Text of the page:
Treximet may cause liver problems. Contact your doctor if you experience any of the following: nausea, unusual tiredness or weakness, rash, jaundice, pain in the upper right part of the stomach, or flu-like symptoms.

  • Who should not take Treximet?

    Do not take Treximet if you are scheduled to have, or have recently undergone, heart bypass (CABG) surgery.

    Do not use Treximet if you have uncontrolled high blood pressure, liver problems, a history of stroke or heart disease, symptoms of heart disease (such as chest pain), asthma, or have had allergic reactions to aspirin, any other NSAID, or sumatriptan.

    Do not take Treximet with monoamine oxidase (MAO) inhibitors.

  • What should I tell my doctor before I take the first dose of Treximet?

    Tell your doctor about all prescription, over-the-counter, and herbal medications you are taking before beginning treatment with Treximet. Also talk to your doctor about your complete medical history, especially if you have shortness of breath, chest pain, heart problems (including irregular heartbeat), kidney or liver problems, seizures, allergies to aspirin or other NSAIDs, or if you are pregnant, plan to become pregnant, or are breastfeeding.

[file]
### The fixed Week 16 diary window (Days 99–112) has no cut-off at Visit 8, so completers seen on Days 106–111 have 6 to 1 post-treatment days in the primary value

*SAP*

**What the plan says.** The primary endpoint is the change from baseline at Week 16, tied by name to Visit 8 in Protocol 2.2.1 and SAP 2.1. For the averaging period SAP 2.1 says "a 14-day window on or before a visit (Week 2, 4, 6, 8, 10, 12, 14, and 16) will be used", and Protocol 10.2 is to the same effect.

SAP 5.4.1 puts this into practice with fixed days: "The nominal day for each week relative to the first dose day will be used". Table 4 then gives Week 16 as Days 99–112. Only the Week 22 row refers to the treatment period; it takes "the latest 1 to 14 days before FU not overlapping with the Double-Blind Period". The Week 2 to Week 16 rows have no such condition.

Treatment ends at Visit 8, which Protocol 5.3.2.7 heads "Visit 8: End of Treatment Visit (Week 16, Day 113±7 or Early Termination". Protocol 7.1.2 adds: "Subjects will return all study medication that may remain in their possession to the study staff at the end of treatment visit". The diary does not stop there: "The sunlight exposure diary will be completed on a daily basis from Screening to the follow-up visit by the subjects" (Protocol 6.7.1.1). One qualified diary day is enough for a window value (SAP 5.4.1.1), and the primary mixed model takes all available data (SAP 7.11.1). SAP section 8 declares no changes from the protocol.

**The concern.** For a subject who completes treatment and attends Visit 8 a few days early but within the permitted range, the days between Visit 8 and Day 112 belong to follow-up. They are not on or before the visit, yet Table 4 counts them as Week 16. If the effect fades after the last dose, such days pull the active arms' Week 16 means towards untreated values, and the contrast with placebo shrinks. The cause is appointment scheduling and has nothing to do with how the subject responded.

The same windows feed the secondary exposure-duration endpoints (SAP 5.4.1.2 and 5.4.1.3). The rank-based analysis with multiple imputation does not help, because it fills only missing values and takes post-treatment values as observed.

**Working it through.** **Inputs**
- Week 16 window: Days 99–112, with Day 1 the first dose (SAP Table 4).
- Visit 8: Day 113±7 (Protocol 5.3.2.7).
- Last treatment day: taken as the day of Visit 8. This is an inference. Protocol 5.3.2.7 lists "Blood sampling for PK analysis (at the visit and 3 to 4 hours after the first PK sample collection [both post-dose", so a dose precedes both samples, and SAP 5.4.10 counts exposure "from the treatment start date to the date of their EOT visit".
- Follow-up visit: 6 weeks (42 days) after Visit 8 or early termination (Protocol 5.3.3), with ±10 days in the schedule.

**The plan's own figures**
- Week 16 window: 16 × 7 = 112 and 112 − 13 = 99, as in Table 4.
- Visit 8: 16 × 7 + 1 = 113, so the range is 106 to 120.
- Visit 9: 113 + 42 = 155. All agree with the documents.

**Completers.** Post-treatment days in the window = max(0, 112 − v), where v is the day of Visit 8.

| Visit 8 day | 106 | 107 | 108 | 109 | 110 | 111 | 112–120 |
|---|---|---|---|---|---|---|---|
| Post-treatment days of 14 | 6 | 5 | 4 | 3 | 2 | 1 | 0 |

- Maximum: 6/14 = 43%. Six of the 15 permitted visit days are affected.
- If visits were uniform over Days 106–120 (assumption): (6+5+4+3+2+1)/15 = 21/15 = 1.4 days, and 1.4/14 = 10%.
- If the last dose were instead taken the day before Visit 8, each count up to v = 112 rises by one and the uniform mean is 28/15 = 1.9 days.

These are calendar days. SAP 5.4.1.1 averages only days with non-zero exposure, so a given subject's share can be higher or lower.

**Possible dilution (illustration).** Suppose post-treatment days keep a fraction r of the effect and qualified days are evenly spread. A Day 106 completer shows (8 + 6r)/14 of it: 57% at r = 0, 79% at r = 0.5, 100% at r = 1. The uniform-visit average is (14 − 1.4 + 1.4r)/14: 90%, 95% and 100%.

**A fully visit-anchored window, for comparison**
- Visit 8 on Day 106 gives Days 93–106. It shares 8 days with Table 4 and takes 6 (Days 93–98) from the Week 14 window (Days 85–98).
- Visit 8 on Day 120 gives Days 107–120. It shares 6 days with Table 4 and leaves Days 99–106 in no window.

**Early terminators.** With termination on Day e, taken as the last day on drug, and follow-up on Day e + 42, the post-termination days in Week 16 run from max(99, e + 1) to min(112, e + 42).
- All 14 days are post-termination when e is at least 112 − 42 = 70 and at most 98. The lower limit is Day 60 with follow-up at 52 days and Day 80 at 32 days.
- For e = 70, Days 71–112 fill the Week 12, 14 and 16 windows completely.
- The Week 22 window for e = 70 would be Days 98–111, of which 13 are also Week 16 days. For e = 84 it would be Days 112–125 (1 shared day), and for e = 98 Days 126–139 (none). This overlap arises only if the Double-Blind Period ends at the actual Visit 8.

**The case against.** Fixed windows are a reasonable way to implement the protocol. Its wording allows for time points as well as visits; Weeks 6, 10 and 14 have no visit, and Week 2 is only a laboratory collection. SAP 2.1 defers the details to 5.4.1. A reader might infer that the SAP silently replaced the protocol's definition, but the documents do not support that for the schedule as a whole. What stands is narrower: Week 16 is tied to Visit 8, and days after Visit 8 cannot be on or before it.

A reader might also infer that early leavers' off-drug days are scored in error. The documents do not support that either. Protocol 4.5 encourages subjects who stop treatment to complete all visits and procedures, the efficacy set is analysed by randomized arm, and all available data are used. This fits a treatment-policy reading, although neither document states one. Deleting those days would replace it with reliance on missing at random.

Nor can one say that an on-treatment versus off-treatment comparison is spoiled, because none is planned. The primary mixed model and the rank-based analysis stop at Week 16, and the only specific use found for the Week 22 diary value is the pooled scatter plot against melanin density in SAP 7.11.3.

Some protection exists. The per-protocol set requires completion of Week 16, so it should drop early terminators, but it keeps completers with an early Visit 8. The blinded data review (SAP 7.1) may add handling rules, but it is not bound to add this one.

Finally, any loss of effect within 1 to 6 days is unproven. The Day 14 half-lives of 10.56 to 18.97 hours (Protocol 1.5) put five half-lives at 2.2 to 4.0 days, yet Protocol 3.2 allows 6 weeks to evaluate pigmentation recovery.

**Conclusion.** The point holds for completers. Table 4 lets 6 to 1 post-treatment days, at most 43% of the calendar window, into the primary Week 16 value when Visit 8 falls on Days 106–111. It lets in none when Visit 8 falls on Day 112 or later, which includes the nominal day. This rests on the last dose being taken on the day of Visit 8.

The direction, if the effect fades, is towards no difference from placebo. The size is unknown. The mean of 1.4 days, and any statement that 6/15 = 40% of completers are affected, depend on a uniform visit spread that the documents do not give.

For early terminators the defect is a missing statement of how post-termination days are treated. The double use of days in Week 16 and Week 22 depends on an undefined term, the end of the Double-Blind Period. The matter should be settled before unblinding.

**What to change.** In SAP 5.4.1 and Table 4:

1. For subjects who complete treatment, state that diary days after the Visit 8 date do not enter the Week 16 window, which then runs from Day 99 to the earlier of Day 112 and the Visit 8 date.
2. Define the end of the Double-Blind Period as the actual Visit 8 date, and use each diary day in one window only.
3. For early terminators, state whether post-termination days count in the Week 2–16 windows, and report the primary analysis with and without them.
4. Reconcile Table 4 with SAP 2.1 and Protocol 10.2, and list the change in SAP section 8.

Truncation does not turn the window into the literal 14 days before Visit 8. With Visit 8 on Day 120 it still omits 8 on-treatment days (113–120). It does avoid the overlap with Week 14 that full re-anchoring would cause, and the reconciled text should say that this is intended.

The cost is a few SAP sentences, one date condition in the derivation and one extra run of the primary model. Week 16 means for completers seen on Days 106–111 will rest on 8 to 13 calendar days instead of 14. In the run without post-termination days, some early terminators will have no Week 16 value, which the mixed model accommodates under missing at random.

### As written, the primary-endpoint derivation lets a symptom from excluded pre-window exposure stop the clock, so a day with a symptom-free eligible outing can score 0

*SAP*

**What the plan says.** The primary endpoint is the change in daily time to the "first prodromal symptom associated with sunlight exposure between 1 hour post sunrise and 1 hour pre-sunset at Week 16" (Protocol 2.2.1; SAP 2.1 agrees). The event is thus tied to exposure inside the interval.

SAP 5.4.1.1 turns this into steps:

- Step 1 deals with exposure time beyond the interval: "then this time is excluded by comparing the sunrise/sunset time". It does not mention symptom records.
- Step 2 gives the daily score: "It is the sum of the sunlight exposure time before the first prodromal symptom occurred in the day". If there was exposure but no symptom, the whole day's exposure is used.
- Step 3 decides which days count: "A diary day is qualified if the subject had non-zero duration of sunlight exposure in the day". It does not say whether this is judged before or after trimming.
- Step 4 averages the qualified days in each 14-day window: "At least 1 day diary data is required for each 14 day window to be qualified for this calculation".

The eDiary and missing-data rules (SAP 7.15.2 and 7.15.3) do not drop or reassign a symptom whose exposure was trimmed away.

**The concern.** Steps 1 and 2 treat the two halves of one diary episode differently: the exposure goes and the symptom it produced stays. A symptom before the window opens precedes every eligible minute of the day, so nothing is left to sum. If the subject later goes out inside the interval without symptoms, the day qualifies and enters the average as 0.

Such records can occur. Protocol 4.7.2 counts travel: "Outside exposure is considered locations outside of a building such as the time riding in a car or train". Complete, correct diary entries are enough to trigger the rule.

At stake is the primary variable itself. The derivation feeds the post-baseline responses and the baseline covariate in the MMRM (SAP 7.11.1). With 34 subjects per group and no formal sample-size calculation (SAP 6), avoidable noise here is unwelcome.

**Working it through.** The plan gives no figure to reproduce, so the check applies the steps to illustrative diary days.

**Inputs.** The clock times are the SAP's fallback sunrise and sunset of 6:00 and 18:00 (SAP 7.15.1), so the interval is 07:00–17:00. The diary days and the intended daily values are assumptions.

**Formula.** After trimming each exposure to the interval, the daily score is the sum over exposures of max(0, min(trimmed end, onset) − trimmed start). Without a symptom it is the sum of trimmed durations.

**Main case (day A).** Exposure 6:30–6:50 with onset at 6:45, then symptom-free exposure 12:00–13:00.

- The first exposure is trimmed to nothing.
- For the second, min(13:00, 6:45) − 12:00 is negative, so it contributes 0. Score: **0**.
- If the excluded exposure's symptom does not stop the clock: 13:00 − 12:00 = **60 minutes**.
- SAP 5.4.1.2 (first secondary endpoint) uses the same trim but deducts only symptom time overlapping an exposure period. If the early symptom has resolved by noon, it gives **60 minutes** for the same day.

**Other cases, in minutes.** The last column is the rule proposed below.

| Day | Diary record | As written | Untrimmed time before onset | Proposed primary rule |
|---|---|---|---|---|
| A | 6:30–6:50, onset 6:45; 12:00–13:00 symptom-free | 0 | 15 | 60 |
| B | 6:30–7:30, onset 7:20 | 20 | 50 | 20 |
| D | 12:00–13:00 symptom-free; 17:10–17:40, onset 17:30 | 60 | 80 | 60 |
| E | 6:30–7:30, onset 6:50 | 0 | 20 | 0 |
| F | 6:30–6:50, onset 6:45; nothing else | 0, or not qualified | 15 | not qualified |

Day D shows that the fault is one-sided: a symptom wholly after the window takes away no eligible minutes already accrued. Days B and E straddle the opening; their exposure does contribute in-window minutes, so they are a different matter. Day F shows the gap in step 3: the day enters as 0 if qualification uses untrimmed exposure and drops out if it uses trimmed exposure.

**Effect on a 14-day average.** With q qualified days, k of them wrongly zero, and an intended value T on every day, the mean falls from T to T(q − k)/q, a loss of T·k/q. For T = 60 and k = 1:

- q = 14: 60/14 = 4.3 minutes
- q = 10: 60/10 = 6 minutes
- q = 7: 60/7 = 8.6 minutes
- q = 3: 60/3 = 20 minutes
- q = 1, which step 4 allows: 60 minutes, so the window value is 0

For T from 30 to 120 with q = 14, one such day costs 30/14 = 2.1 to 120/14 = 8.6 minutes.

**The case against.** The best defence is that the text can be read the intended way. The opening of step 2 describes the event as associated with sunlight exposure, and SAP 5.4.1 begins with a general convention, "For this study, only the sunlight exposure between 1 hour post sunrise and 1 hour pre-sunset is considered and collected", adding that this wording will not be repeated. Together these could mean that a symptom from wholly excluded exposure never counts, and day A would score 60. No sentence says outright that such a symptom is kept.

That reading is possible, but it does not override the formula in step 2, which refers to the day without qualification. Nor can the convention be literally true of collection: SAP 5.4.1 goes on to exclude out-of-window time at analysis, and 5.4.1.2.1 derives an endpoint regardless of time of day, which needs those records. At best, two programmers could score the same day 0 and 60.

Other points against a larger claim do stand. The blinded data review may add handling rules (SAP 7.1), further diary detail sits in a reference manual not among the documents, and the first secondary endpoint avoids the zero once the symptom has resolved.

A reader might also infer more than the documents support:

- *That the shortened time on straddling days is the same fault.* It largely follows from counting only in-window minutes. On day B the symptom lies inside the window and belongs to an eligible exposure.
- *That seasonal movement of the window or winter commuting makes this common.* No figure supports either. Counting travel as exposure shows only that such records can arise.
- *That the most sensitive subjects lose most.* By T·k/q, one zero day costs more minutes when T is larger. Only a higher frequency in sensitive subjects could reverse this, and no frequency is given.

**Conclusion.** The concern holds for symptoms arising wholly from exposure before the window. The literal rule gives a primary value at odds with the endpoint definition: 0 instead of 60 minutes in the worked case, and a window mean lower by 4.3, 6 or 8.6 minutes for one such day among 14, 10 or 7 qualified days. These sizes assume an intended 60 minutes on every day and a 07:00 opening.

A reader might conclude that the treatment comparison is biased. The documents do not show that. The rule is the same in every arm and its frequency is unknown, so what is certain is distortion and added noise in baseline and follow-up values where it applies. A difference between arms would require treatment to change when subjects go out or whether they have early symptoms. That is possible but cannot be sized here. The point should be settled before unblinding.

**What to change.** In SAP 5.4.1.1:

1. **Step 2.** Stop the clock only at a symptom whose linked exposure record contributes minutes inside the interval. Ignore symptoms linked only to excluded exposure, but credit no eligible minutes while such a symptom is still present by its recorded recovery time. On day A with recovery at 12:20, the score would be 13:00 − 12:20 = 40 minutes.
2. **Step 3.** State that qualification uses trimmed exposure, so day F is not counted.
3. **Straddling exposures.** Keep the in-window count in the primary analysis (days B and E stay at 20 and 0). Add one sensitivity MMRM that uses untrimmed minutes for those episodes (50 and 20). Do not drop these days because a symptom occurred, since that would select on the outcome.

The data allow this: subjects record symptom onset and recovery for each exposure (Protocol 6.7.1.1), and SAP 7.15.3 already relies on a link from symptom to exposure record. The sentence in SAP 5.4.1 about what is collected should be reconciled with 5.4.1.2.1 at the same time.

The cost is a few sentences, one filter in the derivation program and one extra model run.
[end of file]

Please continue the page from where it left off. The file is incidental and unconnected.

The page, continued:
• What is the usual dosage?

    The information below is based on the dosage guidelines your doctor uses. Depending on your condition and medical history, your doctor may prescribe a different regimen. Do not change the dosage or stop taking your medication without your doctor's approval.

    Adults: The recommended dose is 1 tablet. Do not take more than 2 tablets in 24 hours, and separate the doses by at least 2 hours.

  • How should I take Treximet?

    Take Treximet exactly as prescribed. It can be taken with or without food. Do not chew, crush, or split the tablets.

  • What should I avoid while taking Treximet?

    Avoid smoking and drinking alcohol to reduce your risk of getting ulcers or stomach bleeding.

  • What are possible food and drug interactions associated with Treximet?